The new 2014 year is promising to be a watershed for Helen Summers and her optometry practice in Darwin. She always wanted to take the path less travelled in her work and saw greater opportunities by opting to become a pioneer and find her niche in a market with fewer services and greater needs. (Today, AFR, Enterprising Women)
The Northern Territory has delivered with “much more interesting and varied work”, especially with the indigenous community in which some 35 per cent of indigenous adults have never had a eye exam. Further, 94 per cent of vision loss in indigenous adults is preventable or treatable. It has always been the big challenge and a big focus for ophthalmologists and optometrists, including RANZCO on whose board I served for a number of years, The Eye Foundation.
Helen has been richly rewarded, personally, for her work. She’s the 2013 Telstra Northern Territory Business Woman of the Year.
Professionally, things are looking even better than ever as her practice has been chosen by the mighty Japanese multi-national, Nikon, to launch Australia’s first Nikon concept store, to deliver its latest optometrical systems.
Another passion is women in optometry – Helen is keen to encourage more of them to follow her lead and go where few others have been! A little vision has taken her a very long way.
The full story here, as seen in the AFR:
Not enamoured with the idea of being a successful optometrist in a big city practice, Helen Summers envisioned greater opportunities by being a pioneer and finding her niche in a market with fewer services and greater needs. “I did not think that testing 42-year-olds day-in day-out for their eye-sight would be rewarding,” she surmises. “I needed to create much more interesting and varied work.”
She chose Darwin as her base and after 15 years building her eponymous practice a new era of opportunity has arrived, says Summers, which will put her at the leading edge of innovation using “some of the brightest and best technology in clinical optometry.”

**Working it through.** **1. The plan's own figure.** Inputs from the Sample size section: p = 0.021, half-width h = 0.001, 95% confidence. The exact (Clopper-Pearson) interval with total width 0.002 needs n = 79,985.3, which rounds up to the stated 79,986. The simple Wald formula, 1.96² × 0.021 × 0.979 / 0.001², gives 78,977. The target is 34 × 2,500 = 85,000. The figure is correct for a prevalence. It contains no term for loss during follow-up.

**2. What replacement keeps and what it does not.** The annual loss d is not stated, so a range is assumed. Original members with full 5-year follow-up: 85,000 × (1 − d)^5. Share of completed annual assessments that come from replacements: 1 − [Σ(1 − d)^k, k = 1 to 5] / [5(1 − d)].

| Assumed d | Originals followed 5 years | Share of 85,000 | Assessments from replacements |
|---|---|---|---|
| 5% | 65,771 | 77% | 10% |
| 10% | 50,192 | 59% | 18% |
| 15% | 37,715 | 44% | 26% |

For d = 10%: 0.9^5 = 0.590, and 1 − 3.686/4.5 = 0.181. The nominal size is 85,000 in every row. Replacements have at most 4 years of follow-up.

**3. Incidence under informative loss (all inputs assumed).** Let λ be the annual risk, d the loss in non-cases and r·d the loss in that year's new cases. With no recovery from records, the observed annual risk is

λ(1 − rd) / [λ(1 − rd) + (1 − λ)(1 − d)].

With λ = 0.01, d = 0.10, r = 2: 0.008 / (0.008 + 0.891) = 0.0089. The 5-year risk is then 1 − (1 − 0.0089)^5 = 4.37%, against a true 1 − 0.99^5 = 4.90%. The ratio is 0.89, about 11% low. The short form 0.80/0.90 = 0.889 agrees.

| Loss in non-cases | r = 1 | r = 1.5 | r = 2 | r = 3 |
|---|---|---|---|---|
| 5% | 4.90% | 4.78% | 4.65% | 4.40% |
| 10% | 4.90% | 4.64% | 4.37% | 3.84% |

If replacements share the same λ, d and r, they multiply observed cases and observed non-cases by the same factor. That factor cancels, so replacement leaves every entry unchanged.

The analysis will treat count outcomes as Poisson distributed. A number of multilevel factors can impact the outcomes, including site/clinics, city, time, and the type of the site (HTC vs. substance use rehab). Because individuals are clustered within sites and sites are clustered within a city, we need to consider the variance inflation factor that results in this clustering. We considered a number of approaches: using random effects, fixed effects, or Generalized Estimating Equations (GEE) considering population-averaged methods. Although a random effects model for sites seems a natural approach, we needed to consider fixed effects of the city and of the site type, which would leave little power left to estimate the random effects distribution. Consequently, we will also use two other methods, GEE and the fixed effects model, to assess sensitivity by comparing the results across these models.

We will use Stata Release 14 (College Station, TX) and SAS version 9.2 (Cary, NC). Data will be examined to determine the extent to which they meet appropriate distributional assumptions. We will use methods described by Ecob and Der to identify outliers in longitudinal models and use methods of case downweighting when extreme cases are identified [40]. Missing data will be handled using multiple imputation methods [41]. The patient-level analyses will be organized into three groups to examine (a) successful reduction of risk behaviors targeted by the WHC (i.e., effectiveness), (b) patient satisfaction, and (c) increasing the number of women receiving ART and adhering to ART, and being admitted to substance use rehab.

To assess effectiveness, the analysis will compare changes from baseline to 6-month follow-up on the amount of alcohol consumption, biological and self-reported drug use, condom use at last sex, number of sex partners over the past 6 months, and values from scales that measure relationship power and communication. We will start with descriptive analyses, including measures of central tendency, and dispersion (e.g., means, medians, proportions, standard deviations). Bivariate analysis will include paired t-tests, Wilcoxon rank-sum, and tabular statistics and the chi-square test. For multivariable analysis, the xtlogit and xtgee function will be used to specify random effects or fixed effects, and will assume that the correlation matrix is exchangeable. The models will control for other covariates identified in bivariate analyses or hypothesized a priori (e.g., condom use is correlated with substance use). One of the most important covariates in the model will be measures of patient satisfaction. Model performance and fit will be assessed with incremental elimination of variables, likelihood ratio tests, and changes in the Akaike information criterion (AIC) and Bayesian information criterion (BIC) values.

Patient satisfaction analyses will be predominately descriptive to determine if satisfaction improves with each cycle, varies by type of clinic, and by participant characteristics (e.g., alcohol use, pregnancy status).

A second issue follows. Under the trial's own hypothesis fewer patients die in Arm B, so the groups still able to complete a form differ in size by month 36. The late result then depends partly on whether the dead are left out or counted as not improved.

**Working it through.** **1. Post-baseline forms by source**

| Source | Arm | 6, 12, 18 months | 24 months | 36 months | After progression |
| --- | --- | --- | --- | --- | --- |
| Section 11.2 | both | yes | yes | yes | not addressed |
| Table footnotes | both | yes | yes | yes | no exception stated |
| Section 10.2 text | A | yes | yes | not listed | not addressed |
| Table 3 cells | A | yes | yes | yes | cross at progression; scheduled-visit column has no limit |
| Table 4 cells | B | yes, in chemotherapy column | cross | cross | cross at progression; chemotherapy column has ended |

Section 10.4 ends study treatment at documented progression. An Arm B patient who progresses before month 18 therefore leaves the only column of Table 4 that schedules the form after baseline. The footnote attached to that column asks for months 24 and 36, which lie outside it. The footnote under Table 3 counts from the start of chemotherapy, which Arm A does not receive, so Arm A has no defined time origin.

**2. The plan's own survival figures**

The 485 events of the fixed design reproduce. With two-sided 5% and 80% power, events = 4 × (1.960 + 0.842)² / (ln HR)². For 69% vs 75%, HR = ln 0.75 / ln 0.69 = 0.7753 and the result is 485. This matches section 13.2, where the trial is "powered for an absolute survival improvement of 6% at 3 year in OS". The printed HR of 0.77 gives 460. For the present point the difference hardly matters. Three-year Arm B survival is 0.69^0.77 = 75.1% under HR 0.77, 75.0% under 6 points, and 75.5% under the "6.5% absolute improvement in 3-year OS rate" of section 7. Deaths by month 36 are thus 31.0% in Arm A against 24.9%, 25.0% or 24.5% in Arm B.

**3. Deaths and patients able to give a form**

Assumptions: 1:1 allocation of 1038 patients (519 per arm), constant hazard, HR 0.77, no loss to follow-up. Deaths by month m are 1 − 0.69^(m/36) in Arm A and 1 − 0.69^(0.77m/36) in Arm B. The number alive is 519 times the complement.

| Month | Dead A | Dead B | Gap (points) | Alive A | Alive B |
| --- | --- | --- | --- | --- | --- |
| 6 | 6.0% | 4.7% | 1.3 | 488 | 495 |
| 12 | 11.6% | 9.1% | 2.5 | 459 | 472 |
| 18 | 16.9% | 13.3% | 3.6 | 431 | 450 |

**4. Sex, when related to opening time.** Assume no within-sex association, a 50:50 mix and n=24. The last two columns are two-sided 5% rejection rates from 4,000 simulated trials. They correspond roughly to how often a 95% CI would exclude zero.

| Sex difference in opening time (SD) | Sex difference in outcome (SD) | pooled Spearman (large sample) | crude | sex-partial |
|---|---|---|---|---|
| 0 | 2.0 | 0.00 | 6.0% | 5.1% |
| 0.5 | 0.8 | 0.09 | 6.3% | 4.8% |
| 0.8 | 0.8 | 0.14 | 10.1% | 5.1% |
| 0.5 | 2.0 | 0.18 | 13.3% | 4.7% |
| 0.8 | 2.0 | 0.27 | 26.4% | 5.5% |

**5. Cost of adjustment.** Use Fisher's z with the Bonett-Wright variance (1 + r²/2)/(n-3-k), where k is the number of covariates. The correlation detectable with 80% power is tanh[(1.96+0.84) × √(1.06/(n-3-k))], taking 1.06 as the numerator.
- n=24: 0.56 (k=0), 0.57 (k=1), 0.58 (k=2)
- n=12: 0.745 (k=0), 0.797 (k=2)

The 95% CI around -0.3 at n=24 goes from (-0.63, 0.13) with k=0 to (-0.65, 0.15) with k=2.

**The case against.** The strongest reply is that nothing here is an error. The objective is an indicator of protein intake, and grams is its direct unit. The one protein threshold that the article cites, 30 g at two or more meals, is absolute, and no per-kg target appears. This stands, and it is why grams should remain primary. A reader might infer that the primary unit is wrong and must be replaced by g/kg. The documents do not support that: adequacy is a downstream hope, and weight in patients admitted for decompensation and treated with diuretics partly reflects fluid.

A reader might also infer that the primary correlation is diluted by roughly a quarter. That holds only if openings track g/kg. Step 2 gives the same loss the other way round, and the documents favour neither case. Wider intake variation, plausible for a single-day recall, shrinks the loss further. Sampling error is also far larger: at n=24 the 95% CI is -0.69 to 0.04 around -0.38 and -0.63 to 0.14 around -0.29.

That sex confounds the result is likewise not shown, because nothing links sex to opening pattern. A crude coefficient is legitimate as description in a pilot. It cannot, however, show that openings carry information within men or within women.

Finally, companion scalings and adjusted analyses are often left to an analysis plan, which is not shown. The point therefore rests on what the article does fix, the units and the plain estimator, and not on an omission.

Nikon Corporation of Japan, the multi-national which specialises in optics and imaging products, has chosen Helen Summers Optometrist to launch Australia’s first Nikon concept store delivering their latest optometrical systems in partnership with the French lens company, Essilor. It is due to open in January 2014.
“It has taken 12 months of intense planning with management in Tokyo and Singapore to design the new practice,” says Summers. “This will make me a leading innovator in Australia and it’s great to be in Darwin rather than Sydney or Melbourne.”
Summers says it will make a “big difference” to her practice, which broke through $1million in revenues in 2010. Her practice is one of 180 across Australia under the Eyecare Plus group.
Innovation in clinical optometry is not new to Summers, who was also the first practice in Australia to use Visio-office and Nikon Capture-i software from Europe and Japan, which allows her to work with “extra parameters to dispense new technology lenses.” Further, Summers became the beta-site tester for Australia for ExamWriter, which is an optometry consulting software from the USA.
Arriving in Darwin in 1986, Summers worked for Laubman & Pank for about 10 years while brining up her young family, before launching out on her own in 1998 with a plan to develop therapies for adults and children with reading problems. It was self-funded with no borrowings. Summers installed second-hand equipment sourced from “down south”, while her practice furniture and sinks she bought second-hand in Darwin. “The only thing new, was the carpet,” she laughs.